BWCA Small fish in big lakes? Boundary Waters Fishing Forum
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HWMinngrl
member (27)member
  
05/29/2022 04:32PM  
My husband and I want to try our hand at fishing and then cooking up a catch. We don’t live in Minnesota but already have our MN fishing license this year. As a kid I would fish for sunnies and perch in the Brainerd lakes area where you could catch a fish within 30 seconds off the dock. Neither of us have experience with more serious fishing, yet we do like fishing and want to try fishing from a canoe. Does anyone know if you can catch small panfish in Gunflint Lake and other large border lakes? We don’t have any special gear to catch anything in particular, just a basic fishing pole and a small selection of lures that came with the pole and small tackle box. We will be headed there in a few days. Thanks!
 
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BassmasterP
distinguished member (105)distinguished memberdistinguished memberdistinguished member
  
05/29/2022 05:59PM  
I don't know anything about the lake you inquired about, but most, if not all, will have bluegill. Whatever you're fishing with, it can surely handle smallmouth bass and walleye, I'm sure, and they are both great to eat. Cast out a line and whatever you pull in will make excellent table fair!

Tie on a 3-in curly tail grub or simple paddle tail swimbait and you can catch darn near everything the park has to offer.

Good luck.

P
 
lundojam
distinguished member(2717)distinguished memberdistinguished memberdistinguished memberdistinguished member
  
05/30/2022 07:43PM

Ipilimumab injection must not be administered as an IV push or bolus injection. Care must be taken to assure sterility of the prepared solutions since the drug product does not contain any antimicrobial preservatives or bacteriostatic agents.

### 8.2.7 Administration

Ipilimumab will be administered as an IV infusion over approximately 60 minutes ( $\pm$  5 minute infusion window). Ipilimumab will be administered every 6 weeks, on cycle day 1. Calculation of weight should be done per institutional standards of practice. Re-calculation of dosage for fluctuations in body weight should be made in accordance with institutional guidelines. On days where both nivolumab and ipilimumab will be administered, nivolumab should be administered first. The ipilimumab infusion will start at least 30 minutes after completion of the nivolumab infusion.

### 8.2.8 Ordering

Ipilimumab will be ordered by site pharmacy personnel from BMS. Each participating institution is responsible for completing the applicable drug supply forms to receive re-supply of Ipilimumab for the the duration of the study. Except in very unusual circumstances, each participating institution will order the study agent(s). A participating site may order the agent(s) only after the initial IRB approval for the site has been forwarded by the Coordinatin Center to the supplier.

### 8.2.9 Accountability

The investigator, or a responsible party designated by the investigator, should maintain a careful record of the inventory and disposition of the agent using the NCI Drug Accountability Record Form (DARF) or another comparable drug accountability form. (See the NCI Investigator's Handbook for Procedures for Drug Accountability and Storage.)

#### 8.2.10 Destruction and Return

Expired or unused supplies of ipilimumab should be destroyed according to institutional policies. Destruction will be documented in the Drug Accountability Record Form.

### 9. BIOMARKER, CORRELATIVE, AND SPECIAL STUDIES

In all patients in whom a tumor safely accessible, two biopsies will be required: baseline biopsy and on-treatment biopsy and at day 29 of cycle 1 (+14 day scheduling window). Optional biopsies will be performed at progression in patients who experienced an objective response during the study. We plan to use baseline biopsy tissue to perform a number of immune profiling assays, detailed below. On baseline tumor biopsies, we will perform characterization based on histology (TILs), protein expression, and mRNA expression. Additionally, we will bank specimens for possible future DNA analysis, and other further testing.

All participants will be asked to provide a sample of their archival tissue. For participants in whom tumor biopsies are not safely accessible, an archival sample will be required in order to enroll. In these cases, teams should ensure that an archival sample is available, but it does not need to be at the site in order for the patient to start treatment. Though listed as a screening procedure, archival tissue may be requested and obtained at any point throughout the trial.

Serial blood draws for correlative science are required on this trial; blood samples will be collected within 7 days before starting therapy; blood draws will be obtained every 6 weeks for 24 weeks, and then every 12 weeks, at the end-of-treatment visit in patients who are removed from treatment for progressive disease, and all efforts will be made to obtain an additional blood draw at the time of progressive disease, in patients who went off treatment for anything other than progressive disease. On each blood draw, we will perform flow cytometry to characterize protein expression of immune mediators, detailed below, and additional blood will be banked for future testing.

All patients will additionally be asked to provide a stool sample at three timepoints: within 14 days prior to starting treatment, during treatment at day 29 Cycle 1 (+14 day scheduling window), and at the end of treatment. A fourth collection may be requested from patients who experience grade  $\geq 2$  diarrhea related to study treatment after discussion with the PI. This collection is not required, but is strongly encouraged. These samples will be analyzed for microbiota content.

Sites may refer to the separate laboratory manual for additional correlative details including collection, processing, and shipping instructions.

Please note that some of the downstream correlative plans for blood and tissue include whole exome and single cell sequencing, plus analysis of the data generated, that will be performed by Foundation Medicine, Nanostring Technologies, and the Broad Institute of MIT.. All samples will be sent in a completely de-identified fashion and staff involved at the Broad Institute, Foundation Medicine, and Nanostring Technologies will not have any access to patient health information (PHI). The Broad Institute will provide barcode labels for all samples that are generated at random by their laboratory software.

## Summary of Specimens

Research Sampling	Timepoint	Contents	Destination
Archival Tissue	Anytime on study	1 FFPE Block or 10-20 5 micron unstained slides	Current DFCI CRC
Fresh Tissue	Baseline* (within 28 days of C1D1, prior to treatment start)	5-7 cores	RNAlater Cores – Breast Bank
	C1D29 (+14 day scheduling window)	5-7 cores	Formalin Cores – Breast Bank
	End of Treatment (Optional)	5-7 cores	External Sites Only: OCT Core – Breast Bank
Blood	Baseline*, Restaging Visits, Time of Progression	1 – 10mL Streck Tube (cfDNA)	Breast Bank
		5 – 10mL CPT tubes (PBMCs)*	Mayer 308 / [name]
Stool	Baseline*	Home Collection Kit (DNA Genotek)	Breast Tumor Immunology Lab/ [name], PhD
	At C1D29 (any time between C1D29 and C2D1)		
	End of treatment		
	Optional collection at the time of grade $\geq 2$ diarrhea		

You generally won't find bluegills and the like in Gunflint Lake (or other big border lakes) like you will in the Brainerd Lakes area. The closest thing you will find to that sort of panfish action is with smallmouth bass. Do some research on this site; they are not hard to catch if they are within the area. They are good to eat, as well, though lots of folks will tell you otherwise as there is a cultural bias against bass in much of northern Minnesota. Lots of fun to catch, too.
 
cyclones30
distinguished member(4155)distinguished memberdistinguished memberdistinguished memberdistinguished memberpower member
  
05/30/2022 09:23PM  
Gunflint lake is very deep and not like the lakes you're used to. It does not have much for panfish if any...it's a trout lake and a few other things. Panfish are in some boundary waters lakes but not a ton and not in real high numbers usually.

Is fishing and eating fish a priority? Or just something you might want to do? If fishing is a priority, Gunflint (which isn't in the BWCA) might not be your best bet.
 
thegildedgopher
distinguished member(1636)distinguished memberdistinguished memberdistinguished memberdistinguished member
  
05/31/2022 12:26PM  
Agreed on Gunflint Lake maybe not being your best bet. I've fished Gunflint 3 years in a row now. I've learned how to catch lake trout there but that's pretty much it. That said, the lake does support a small population of rock bass. They have essentially replaced the yellow perch in that lake. I've been told they are good eating but can't confirm myself. Having never caught one myself, I can't point you to any spots, but they are going to be near shore. If you can find a shallow rocky area with vegetation nearby, you might stand a decent chance.

Couple of other options in the immediate area:

1) Hungry Jack lake, just down the Gunflint Trail roughly across from Trail Center, would be a strong option. Plenty of small bluegill there, as well as perch, sunfish, and rock bass. Also an opportunity to catch walleye/pike/smallmouth. You can put in at HJ Lodge if you pay a fee, or for free at the access at the end of the road on the north side of the lake.

2) Across the gunflint trail from HJ, Poplar lake holds black crappie and yellow perch. According the surveys, not much for size.

3) You could consider targeting stocked stream trout instead of panfish, in which case check out Leo or Mayhew lakes. Leo is stocked with rainbow trout and that's almost all you'll find there. The majority are going to be in the 8-14 inch range. Mayhew has bluegill and yellow perch, as well as naturally producing lake trout and stocked rainbows -- and maybe even some leftover stocked brown trout from years past. If you go this route, you will need a trout stamp if you are under 65 years of age.

 
HWMinngrl
member (27)member
  
06/01/2022 11:02AM  
Thanks to you all! These are helpful tips !
 
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